Help us help you
Arts Law’s AITB program endeavours to provide Aboriginal and/or Torres Strait Islander artists, communities and arts organisations with access to our full range of services.
How does Arts Law assist you?
When you contact Arts Law for assistance, we will deal with your enquiry in any of the following ways:
1. Legal resources
We can help you find legal resources relevant to you. For example we may direct you to the free Indigenous information sheets or sample agreements available on this website, or to the general information sheets or sample agreements on the Arts Law website.
We may also direct you to information from other organisations, such as the fact sheets on the Australian Copyright Council website.
2. Telephone legal advice
3. Document review consultation
Arts Law lawyers carry out a document review of any document, for example a contract or agreement that is related to your art practice. We will then provide you with legal advice in relation to that document. You can request a document review using our online legal query form.
Where appropriate we can provide access to our mediation service.
If a request is outside the scope of our services, we can refer you to Arts Law’s panel of lawyers or accountants. See our referral service for more details. We may also refer you to:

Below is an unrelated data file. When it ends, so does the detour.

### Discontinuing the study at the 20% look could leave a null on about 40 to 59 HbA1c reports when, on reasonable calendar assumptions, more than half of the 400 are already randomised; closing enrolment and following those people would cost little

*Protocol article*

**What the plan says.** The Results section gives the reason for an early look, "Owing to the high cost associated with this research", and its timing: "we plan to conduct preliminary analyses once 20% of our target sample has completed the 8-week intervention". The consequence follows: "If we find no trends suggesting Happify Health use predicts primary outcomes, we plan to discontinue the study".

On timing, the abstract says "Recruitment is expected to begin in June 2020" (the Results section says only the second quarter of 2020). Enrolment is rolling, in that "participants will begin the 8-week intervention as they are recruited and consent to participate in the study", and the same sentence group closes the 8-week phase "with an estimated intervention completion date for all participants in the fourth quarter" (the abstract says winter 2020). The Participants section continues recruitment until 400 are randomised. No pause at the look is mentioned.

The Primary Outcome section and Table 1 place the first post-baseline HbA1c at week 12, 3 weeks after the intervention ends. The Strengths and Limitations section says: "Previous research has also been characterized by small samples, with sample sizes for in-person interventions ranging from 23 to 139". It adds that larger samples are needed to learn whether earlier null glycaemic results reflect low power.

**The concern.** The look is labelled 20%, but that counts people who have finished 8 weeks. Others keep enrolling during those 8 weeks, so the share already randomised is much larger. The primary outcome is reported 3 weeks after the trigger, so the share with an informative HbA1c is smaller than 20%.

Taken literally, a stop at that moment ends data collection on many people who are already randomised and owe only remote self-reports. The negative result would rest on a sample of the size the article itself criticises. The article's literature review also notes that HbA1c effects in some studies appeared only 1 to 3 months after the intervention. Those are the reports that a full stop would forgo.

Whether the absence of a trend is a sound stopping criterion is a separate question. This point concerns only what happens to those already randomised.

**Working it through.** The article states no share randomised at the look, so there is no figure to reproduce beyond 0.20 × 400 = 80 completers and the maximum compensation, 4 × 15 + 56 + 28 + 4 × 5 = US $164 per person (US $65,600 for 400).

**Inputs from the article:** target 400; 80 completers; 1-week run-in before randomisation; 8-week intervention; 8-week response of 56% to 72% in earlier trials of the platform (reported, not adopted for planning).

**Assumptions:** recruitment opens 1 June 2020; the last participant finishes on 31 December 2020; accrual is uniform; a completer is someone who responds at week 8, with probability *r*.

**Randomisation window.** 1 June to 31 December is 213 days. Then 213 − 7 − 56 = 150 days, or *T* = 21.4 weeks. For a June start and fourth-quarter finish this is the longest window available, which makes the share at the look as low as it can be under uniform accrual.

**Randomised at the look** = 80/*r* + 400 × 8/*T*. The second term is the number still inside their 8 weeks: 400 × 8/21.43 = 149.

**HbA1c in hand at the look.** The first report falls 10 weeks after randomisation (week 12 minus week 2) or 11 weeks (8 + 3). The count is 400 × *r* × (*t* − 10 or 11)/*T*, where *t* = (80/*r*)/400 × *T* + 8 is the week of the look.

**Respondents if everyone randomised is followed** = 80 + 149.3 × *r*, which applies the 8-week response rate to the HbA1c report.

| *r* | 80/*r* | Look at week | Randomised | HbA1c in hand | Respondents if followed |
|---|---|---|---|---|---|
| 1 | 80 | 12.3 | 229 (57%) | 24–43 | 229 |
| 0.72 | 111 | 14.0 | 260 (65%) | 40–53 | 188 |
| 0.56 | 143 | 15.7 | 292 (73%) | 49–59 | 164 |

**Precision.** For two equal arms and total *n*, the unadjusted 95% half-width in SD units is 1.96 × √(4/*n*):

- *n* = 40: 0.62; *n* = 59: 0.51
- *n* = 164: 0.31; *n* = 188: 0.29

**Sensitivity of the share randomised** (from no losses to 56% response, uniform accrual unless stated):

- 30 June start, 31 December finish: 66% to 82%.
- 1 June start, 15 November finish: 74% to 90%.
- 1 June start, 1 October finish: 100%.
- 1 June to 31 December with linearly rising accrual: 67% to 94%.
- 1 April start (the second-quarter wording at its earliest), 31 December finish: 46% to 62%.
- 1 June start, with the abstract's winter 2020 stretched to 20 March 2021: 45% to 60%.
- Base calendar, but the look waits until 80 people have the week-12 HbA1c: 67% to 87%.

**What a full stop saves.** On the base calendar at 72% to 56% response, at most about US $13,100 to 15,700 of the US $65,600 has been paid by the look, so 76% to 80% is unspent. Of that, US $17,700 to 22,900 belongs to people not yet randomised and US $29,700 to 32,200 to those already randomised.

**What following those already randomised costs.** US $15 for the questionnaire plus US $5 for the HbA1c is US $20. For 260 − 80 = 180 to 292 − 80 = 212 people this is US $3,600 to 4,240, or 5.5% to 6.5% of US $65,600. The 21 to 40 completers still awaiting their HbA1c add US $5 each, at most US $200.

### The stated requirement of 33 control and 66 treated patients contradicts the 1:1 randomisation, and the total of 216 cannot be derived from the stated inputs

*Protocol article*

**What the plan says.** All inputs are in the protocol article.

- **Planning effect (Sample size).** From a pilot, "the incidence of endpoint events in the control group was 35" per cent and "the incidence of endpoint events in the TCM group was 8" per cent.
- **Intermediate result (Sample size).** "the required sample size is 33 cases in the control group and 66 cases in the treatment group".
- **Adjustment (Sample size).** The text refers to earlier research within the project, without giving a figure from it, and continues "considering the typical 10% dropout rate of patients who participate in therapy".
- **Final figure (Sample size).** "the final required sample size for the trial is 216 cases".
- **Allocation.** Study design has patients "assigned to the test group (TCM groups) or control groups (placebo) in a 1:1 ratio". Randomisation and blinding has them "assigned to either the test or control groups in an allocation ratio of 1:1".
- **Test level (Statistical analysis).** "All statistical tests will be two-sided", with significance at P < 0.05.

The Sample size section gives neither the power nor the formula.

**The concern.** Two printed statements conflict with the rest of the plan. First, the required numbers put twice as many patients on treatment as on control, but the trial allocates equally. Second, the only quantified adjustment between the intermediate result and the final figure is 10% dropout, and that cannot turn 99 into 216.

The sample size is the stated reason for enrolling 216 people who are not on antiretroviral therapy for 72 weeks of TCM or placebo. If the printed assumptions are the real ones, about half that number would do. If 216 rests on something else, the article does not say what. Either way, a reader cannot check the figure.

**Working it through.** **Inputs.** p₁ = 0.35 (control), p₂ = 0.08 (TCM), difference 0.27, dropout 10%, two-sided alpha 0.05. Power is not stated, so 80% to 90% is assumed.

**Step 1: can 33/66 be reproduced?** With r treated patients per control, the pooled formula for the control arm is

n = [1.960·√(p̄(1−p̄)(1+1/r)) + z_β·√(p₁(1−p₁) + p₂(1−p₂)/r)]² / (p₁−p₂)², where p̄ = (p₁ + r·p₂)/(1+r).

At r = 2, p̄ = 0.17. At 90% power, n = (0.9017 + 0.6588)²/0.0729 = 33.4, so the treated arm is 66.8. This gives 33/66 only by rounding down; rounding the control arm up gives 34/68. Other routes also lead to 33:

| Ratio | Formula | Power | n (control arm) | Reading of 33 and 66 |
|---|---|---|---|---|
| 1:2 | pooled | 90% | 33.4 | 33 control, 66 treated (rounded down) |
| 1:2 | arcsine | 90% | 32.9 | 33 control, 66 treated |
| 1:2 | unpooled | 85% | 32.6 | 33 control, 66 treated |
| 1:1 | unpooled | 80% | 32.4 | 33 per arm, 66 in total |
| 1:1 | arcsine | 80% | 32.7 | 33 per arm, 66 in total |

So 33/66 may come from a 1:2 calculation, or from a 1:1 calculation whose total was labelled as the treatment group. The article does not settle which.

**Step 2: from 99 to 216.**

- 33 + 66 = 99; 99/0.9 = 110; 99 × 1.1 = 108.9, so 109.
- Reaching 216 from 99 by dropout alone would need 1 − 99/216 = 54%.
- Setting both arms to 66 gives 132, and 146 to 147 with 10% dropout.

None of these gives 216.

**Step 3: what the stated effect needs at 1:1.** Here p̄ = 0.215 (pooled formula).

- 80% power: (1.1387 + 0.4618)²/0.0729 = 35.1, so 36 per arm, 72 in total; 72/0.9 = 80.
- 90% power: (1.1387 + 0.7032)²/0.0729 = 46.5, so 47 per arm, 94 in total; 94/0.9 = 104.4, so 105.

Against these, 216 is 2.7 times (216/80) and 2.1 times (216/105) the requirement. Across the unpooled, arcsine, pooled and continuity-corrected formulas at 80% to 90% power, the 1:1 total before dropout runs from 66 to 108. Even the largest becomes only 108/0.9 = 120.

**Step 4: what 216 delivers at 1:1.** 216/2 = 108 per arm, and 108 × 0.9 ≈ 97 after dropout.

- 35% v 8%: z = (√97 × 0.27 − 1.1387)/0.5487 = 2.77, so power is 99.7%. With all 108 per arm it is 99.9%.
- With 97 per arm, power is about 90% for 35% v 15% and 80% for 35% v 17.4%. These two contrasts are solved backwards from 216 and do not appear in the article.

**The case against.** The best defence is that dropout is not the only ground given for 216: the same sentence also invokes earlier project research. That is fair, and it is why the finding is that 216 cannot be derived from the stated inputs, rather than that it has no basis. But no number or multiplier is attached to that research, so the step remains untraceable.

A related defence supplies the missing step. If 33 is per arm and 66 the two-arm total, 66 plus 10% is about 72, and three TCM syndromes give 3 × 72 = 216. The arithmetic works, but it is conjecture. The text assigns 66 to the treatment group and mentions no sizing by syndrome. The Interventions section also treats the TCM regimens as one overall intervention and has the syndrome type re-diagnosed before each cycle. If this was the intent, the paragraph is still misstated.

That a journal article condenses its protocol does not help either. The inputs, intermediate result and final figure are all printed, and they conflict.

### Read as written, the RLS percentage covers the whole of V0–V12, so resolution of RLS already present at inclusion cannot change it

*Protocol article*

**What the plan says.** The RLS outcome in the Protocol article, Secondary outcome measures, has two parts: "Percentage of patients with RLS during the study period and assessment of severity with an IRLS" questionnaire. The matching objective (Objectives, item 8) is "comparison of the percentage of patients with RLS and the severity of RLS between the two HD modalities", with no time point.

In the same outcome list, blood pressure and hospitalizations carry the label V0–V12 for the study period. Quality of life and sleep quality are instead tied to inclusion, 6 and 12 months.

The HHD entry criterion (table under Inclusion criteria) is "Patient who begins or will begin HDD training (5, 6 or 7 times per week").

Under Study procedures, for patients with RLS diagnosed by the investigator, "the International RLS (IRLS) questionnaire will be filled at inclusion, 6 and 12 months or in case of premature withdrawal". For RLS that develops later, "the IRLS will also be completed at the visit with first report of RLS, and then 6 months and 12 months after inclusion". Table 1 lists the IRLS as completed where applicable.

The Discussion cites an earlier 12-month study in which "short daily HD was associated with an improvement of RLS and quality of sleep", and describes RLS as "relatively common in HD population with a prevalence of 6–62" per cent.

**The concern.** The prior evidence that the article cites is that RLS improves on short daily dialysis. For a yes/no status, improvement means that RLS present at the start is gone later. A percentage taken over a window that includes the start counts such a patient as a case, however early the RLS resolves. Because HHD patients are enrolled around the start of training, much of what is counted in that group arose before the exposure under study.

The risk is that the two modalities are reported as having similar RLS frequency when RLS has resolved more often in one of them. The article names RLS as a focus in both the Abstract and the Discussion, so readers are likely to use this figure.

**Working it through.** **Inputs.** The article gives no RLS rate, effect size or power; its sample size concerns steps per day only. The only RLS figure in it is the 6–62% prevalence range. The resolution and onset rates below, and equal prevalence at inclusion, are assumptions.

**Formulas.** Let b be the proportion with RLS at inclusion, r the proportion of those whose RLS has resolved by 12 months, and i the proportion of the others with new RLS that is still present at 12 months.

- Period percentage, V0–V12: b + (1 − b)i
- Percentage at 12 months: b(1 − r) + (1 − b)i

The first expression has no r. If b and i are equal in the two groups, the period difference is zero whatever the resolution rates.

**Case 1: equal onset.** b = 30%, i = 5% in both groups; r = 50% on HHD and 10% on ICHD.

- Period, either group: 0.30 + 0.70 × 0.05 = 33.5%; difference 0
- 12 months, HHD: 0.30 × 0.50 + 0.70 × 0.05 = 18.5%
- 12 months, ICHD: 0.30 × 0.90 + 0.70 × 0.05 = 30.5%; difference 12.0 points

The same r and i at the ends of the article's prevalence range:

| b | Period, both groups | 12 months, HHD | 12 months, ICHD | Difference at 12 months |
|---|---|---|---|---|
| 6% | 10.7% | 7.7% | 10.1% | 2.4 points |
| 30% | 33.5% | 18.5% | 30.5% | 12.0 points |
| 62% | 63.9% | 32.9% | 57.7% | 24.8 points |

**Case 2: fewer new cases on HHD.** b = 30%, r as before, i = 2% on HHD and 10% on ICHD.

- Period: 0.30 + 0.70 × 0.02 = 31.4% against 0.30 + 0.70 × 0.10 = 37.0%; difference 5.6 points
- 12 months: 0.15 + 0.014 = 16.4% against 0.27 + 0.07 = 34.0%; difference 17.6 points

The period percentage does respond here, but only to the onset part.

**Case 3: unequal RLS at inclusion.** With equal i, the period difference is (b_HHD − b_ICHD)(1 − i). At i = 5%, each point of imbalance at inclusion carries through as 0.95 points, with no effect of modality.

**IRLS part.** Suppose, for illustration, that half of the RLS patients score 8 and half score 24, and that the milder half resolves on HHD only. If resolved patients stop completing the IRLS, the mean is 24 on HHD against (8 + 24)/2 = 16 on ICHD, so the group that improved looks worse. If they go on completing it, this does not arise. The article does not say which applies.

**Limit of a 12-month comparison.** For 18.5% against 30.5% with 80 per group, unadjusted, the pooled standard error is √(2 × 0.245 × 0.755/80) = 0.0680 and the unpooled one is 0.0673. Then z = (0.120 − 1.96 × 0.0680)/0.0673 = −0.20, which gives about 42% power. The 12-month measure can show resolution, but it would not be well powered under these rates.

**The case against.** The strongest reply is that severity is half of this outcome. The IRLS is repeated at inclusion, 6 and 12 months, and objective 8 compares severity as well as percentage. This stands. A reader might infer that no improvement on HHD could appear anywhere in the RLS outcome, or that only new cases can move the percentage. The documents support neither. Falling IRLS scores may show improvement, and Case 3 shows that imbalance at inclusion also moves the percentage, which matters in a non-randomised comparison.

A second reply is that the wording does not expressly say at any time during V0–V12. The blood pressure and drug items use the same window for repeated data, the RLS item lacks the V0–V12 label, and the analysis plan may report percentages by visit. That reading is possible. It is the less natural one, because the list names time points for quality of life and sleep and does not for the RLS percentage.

- an appropriate arts industry body (such as NAVA), another advisory body (such as the Australian Copyright Council) or one of the collecting societies (such as APRA, AMCOS, CAL, Screenrights);
- another community legal centre, Legal Aid or an entity with expertise in the relevant area (e.g. an insurer).
On request, Arts Law prepares and delivers lectures, workshops and seminars on topical issues concerning law and the arts. Those presentations are specially tailored to meet the needs of any audience. Arts Law's lawyers are also available to assist in curricula development and review for tertiary and vocational training purposes.
For more information go to seminars and workshops.
Contact us to arrange a seminar.
Arts Law plays a crucial role in responding to Government on the impact of laws and government policy on Indigenous arts practice and in advocating for reform. For more details go to advocacy and law reform.
8. Solid Arts
Solid Arts is a hub of information about Indigenous Cultural and Intellectual Property (ICIP) aiming to:
promote greater links between business and Indigenous communities in relation to IIP matters;
raise greater awareness among Indigenous communities, consumers and commercial operators of the need to protect ICIP; and
enhance coordination of existing networks of Indigenous and non-Indigenous organisations working in the area of ICIP